Japan's devastating earthquake and resulting tsunami in 2011 washed some 5 million tons of debris into the ocean. While much of the debris sank or broke down in the ocean, a significant amount swept across the waves and began arriving on U.S. shores in 2012, and it hasn't stopped washing up since.

The debris has become a regular sight on the beaches of Alaska and down the west coast of North America. It is hard to understand the scale of the problem, the sheer amount of debris arriving on shore -- unless, of course, you have volunteers collecting it, bagging it, and loading it onto a massive barge for removal.

On August 4th, Cristina Mittermeier, conservation photographer and co-founder of nonprofit Sea Legacy, photographed a barge loaded up with 3,334 "super sacks" each the size of a Smart Car, arriving in Ucluelet, British Columbia en route to Seattle, Washington.

"This month, the Alaska Department of Environmental Conservation, along with several government agencies, non-profit organizations, and business partners in Alaska and British Columbia have endeavoured an unprecedented effort - funded in large part by a generous donation from the Government of Japan - to remove marine debris from beaches in Alaska and British Columbia," says Karla Robison, Environmental and Emergency Services Manager of the District of Ucluelet in a press release. "Using helicopters with sling load capabilities and a 300-foot barge, this operation will take approximately one month to deliver several hundred tons of debris to Seattle, Washington for recycling, with remaining debris sent by train to a final disposal site in Oregon."


The barge is making its way to Seattle, Washington where the debris will be recycled. The barge is making its way to Seattle, Washington where the debris will be recycled. All non-recyclables will continue by train to Oregon for final disposal. (Photo: Cristina Mittermeier/Sea Legacy)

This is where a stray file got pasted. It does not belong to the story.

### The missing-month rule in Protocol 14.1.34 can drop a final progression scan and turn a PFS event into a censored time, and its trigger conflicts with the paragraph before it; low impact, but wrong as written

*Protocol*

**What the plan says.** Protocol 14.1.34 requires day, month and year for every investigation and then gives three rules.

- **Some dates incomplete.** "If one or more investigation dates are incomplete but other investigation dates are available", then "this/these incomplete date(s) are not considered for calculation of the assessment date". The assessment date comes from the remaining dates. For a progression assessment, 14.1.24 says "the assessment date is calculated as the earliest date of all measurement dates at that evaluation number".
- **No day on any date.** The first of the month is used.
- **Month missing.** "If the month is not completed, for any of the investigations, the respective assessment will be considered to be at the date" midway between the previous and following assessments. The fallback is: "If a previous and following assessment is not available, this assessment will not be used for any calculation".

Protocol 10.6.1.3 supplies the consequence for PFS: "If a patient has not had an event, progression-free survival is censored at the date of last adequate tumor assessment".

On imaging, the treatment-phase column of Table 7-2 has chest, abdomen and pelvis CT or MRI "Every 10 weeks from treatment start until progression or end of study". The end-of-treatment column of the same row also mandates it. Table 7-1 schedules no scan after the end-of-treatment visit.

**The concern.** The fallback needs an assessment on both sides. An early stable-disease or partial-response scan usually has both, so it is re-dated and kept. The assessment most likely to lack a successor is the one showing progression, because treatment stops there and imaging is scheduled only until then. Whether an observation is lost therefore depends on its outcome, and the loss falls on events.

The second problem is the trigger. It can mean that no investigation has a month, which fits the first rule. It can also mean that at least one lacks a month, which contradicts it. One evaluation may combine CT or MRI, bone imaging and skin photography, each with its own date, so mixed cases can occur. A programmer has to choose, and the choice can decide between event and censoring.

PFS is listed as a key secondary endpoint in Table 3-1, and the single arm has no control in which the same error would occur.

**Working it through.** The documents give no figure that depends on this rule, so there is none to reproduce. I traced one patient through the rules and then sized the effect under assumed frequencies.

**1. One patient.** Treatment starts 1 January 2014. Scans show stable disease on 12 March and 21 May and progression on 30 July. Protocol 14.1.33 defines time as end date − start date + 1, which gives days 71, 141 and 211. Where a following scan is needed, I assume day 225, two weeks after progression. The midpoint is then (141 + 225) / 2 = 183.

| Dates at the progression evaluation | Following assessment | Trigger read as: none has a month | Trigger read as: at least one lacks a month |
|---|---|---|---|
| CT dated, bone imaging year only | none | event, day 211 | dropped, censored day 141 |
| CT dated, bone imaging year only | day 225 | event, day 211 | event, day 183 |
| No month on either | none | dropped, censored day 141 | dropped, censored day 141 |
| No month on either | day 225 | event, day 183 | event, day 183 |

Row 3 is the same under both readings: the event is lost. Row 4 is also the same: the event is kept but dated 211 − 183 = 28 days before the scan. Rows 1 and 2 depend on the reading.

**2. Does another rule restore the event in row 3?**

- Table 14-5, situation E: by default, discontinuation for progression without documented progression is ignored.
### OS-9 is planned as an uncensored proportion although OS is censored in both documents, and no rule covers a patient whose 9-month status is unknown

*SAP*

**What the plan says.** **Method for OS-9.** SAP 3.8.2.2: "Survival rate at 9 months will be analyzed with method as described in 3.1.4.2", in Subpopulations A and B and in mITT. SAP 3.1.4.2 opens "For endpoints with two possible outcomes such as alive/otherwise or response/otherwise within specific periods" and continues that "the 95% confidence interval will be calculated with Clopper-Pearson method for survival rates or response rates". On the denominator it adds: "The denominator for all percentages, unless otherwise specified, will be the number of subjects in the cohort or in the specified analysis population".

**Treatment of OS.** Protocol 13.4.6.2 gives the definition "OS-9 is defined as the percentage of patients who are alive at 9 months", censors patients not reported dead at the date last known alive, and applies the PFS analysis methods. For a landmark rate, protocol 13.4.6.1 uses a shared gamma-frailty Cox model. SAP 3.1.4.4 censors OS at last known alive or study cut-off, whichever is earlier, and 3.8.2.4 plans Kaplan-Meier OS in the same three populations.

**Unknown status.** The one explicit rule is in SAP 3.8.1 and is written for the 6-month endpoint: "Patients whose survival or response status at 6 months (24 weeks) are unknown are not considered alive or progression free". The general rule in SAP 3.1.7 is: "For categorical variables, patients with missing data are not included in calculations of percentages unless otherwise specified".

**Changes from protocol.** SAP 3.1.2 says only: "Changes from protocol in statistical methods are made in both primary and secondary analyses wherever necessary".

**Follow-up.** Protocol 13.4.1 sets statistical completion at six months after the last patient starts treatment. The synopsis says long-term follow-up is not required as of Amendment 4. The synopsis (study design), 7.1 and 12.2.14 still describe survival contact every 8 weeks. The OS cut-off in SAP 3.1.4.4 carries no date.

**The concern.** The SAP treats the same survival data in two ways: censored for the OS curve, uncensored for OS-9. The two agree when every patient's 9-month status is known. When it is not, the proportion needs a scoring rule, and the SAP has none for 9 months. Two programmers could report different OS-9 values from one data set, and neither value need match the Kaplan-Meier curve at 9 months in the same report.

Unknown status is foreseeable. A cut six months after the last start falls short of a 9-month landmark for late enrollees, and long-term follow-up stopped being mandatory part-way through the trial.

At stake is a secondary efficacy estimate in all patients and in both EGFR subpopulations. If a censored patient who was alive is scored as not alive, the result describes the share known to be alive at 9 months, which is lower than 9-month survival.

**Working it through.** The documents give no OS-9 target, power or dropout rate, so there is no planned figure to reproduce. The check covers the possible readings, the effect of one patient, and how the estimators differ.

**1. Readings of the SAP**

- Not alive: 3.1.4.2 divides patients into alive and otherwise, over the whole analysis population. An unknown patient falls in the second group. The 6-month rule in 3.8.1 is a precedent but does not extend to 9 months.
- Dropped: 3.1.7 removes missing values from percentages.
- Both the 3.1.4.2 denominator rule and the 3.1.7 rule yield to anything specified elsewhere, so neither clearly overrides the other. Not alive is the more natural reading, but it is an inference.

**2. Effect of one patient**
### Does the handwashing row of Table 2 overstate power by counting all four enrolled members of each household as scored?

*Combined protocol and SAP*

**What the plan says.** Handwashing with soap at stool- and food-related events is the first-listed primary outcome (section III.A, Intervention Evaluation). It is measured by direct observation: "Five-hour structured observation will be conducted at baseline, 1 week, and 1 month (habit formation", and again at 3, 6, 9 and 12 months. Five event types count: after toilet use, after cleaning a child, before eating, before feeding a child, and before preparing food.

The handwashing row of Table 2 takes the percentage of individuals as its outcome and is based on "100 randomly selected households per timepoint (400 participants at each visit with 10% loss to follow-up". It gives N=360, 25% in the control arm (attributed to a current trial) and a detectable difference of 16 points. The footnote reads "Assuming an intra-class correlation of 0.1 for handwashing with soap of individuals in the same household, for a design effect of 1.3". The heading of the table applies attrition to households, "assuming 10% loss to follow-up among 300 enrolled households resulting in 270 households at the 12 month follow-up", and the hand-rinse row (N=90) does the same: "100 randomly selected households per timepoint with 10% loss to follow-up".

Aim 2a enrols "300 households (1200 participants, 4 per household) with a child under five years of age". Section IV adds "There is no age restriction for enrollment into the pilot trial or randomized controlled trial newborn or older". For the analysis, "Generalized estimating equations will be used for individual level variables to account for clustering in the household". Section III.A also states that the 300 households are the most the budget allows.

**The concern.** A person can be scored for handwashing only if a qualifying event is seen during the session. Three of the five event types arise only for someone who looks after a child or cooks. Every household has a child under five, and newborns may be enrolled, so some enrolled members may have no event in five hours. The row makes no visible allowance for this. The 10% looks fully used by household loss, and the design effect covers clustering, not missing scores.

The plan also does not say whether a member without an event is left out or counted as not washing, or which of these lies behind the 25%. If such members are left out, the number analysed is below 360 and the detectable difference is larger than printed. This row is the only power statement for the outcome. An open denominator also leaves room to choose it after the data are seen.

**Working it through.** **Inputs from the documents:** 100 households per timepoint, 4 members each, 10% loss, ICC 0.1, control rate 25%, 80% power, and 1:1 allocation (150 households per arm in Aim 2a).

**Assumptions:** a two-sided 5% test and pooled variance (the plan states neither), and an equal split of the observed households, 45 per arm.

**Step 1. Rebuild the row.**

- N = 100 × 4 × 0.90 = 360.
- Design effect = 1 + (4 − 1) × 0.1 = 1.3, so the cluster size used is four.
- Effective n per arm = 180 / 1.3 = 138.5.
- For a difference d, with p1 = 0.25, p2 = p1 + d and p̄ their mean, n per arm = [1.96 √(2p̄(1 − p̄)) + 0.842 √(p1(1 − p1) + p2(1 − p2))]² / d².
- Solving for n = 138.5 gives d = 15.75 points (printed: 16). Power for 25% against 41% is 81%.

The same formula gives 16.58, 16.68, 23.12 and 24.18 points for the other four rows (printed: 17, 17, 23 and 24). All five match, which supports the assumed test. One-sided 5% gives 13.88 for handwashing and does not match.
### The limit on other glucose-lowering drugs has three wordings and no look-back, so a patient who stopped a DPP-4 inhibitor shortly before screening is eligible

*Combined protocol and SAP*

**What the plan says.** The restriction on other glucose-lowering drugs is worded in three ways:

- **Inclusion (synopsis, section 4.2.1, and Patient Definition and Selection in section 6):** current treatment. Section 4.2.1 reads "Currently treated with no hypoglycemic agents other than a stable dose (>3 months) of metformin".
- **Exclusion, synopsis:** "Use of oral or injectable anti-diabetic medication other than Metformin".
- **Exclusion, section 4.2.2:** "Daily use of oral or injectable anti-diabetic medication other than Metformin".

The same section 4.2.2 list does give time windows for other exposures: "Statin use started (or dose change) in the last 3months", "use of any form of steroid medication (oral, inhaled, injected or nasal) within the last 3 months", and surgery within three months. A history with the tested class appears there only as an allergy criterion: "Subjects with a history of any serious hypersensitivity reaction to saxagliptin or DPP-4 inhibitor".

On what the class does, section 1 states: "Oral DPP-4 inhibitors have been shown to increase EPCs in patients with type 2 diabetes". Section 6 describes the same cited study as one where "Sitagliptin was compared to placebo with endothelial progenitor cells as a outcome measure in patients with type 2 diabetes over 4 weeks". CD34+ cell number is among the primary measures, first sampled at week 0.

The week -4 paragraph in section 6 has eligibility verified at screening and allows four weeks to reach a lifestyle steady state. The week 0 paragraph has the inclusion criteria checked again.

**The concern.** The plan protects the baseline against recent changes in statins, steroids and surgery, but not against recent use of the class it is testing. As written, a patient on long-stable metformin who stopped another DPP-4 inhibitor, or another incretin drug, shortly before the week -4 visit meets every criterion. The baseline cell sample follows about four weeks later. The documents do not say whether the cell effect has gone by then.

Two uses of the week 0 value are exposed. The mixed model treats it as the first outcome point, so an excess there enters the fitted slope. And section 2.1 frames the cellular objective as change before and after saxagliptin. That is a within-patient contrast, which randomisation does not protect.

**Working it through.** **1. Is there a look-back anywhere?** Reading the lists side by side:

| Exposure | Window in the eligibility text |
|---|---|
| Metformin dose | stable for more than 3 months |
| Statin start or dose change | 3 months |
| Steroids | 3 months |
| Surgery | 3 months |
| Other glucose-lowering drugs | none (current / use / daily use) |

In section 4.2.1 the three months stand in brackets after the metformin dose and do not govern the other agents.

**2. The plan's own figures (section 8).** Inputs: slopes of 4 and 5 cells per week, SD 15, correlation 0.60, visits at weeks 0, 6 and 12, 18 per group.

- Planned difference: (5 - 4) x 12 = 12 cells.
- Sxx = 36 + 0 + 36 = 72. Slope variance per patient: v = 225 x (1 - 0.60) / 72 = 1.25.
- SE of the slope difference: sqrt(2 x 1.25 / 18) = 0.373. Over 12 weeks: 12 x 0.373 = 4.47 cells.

Helecopters were used to help shift the super sacks. Helecopters were used to help shift the super sacks. (Photo: Cristina Mittermeier/Sea Legacy)

A worker in safety gear adds a sense of scale to the super sacks and the amount of debris collected. A worker in safety gear adds a sense of scale to the super sacks and the amount of debris collected. (Photo: Cristina Mittermeier/Sea Legacy)

This barge's load represents just a fraction of what has washed up and will wash up along the coastline. This barge's load represents just a fraction of what has washed up and will wash up along the coastline. (Photo: Cristina Mittermeier/Sea Legacy)

The barge pictured here is carrying both the thousands of super sacks as well as 691 cubic yards of assorted debris. All of which will now be put in its proper place, rather than cluttering up the coastlines of Alaska and British Columbia. The effort is enormous but also entirely worth it. Marine debris is not only an eyesore and dangerous to beach-goers, but it is also a significant danger to marine life. Sea otters, sea lions, seals, birds, fish and other animals get tangled in ropes or chunks of plastic, and often mistake smaller pieces as food. The consequences are lethal. The debris can also hinder shipping traffic or damage reefs. The clean-up crews are performing a feat of heroic scale, and it is still just a portion of what needs to be collected along North America's coasts.

“The relations and co-operation between Japan, Alaska, Canada, British Columbia and coastal communities in response to the disaster and resulting debris signify that by working collectively we can protect our shared marine environment," says Robison.

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Jaymi Heimbuch ( @jaymiheimbuch ) focuses on wildlife conservation and animal news from her home base in San Francisco.